It might be good to review again Andrew Klavan’s lesson about how to behave during an Islamic massacre..
Read here on CNA about the heavy damage suffered by a Nigerian Cathedral by the hand of the usual group of supporters of the, erm, “religion of peace”.
The group’s name translates in the local dialect as “Western education is a sin” and I hope their sons and sons’ sons never learn anything else than their stupid, blasphemous Coran, thus adequately preparing themselves for a life as toilet cleaners; unless of course they get themselves killed beforehand, which is clearly in the cards.
The group has been carrying on these attacks on what appears to be an almost daily basis, probably to fight the boredom of modern office life or perhaps, who knows, because they are simply people who understand the message of Islam and put it in practice.
You’ll be pleased to know that they don’t seem to exclusively target Christians, though, as in the same day two police stations have been targeted, too. Busy people.
In such circumstances, one is reminded of the nice Andrew Klavan’s video about “sensitivity training”.
Truly, for certain countries decolonisation seems to have been rather a self-inflicted punishment.
“We must understand that if we are going to commit ourselves to multicultural sensitivity, then all forms of worship must be treated with equal respect….”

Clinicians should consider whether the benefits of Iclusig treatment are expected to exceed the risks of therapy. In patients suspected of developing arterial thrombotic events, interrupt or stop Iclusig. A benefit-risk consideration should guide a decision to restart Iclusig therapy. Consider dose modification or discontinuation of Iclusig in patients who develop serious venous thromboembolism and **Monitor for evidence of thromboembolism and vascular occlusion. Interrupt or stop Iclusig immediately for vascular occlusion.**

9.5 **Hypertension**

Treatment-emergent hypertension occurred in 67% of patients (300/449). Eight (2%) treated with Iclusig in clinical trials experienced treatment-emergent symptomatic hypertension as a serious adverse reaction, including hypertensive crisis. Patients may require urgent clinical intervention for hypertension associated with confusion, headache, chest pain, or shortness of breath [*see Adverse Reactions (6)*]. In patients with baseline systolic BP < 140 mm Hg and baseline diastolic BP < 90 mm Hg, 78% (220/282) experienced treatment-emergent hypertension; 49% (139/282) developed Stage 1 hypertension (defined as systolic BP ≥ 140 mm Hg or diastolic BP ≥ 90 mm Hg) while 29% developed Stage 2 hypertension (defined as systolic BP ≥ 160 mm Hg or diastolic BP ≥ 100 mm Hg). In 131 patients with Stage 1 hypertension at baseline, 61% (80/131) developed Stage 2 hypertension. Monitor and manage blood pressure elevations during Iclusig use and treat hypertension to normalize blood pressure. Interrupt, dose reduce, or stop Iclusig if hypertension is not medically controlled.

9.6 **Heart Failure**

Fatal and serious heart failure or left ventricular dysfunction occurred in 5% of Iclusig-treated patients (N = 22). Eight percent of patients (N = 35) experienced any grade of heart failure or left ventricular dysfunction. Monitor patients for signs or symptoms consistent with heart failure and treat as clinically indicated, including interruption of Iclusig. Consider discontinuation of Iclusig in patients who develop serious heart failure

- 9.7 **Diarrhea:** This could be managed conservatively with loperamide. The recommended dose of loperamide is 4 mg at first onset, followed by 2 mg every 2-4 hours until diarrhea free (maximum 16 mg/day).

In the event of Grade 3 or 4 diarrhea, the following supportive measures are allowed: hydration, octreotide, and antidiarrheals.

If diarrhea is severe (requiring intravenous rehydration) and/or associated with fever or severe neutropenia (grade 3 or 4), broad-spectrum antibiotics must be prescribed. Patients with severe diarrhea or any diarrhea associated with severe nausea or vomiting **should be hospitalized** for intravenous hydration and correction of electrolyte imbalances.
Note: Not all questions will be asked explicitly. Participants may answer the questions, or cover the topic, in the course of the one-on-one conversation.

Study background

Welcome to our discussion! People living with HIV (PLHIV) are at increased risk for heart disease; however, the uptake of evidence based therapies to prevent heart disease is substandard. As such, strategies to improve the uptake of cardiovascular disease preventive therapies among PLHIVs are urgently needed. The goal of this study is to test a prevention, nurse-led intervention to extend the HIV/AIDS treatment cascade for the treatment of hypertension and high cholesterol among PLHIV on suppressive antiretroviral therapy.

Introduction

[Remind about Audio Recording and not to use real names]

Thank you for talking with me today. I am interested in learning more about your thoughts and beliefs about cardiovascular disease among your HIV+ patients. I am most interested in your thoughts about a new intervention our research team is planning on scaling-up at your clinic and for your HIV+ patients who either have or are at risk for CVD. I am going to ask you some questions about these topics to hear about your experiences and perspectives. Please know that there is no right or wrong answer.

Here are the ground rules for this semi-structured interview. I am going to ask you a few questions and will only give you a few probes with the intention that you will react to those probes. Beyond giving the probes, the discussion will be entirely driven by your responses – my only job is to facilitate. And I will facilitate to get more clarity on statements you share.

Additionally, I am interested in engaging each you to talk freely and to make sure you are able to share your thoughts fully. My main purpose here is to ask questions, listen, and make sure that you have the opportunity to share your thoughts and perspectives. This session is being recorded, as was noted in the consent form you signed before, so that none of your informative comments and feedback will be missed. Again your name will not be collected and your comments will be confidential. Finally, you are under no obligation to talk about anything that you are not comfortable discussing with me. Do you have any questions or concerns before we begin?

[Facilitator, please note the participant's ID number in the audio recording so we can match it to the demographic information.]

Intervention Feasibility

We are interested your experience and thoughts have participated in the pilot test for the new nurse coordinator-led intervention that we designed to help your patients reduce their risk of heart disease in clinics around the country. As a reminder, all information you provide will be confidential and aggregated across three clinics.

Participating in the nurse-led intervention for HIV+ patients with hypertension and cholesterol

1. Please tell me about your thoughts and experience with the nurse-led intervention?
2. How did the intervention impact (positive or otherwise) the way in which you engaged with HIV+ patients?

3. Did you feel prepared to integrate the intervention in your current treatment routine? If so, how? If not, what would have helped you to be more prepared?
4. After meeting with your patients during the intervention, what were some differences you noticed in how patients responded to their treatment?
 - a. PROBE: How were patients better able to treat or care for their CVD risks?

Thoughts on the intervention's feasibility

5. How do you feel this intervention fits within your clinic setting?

The rest is shocking, but fully consequential….
Another brilliant piece of Andrew Klavan.
This is not really new anymore, but in my eyes it touches themes and a way of seeing religion that is at the same time still actual and very well argued. The comparison with the “gigantic german mouse” is powerful, the one with the carmelite nuns even more so.
Enjoy this brilliant video of Andrew Klavan.
In keeping with the spirit of pacifist co-existence and tolerance of every abomination, every fanaticism and every attempt to undermine or destroy Christian values that is proving so beneficial to all of us, this Andrew Klavan video helps us to reach towards the more lively among our Muslim friends; through a series of easy-to-understand steps we are guided to embrace their different values and cultural climate and are therefore effectively helped to be better prepared for a peaceful outcome of our small disagreements.
Isn’t this beautiful?
Take this as Mundabor’s little contribution to the cause of peace in this days of Holy Week 2011.